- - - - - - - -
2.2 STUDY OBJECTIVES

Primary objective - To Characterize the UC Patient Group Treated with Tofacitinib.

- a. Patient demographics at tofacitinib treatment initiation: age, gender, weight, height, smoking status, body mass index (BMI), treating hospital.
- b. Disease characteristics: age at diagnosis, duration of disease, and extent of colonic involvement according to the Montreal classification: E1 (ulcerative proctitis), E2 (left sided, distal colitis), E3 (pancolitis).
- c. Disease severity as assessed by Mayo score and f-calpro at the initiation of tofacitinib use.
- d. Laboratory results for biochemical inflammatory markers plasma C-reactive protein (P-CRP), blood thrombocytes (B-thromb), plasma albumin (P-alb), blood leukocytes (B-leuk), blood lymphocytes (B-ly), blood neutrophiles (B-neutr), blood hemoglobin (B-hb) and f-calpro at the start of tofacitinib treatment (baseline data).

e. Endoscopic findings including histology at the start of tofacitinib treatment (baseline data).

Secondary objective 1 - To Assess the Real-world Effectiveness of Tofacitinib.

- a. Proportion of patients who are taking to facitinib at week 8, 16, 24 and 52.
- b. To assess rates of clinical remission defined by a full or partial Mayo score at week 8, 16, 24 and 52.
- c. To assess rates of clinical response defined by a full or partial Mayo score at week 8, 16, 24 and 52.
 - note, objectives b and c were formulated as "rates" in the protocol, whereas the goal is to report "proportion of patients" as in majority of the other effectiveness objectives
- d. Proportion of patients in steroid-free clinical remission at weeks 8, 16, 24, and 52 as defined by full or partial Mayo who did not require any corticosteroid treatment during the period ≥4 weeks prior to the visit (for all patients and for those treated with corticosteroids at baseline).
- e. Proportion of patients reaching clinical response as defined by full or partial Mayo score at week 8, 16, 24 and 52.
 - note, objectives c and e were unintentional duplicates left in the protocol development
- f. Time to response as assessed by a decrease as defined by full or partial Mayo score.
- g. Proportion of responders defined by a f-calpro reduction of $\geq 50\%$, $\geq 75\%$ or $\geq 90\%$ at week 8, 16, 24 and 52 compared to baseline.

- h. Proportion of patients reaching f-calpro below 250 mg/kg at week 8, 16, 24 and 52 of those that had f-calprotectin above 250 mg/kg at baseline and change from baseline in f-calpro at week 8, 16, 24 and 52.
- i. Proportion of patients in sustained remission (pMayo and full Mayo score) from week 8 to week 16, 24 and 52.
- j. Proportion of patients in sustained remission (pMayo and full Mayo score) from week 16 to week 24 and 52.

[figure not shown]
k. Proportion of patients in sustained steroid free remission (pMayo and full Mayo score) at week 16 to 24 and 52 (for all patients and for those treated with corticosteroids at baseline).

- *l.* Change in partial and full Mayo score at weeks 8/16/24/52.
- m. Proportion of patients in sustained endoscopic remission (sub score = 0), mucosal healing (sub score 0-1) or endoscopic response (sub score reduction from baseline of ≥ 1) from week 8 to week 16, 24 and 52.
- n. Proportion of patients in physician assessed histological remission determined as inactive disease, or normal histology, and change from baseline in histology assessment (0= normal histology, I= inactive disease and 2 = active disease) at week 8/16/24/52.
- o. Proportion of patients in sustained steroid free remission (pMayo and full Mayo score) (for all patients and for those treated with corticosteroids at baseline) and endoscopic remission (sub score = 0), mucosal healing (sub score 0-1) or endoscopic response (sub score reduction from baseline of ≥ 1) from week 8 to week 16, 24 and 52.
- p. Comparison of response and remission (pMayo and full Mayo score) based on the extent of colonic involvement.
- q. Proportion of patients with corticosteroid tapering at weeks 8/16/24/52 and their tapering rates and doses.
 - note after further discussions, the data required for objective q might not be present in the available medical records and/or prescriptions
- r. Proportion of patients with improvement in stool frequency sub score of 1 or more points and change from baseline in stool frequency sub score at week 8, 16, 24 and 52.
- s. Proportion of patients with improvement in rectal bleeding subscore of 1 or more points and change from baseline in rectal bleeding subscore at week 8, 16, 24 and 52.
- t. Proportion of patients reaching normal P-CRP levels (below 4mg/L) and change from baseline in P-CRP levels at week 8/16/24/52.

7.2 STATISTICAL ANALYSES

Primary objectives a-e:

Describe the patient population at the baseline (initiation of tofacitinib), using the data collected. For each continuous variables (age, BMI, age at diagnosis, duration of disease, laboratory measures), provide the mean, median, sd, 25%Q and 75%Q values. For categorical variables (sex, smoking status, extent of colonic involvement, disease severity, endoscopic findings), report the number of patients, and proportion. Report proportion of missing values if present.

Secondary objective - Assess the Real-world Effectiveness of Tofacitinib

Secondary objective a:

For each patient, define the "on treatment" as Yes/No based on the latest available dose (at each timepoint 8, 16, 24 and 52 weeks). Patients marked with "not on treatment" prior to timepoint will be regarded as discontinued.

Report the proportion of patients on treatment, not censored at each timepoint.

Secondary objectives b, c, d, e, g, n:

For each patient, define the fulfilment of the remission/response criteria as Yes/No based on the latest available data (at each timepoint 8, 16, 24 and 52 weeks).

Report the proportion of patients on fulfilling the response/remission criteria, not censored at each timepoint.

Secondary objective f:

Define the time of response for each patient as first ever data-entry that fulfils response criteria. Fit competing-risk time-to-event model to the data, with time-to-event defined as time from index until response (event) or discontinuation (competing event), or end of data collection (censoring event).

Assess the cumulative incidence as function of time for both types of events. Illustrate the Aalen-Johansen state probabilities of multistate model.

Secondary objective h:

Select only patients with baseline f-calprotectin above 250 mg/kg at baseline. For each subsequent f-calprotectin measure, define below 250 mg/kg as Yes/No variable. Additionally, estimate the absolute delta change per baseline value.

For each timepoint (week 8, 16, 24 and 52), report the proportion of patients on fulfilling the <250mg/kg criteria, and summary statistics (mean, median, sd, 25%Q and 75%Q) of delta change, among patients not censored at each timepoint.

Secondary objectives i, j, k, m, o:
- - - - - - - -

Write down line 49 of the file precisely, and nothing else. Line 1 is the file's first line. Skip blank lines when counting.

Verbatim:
Secondary objectives i, j, k, m, o: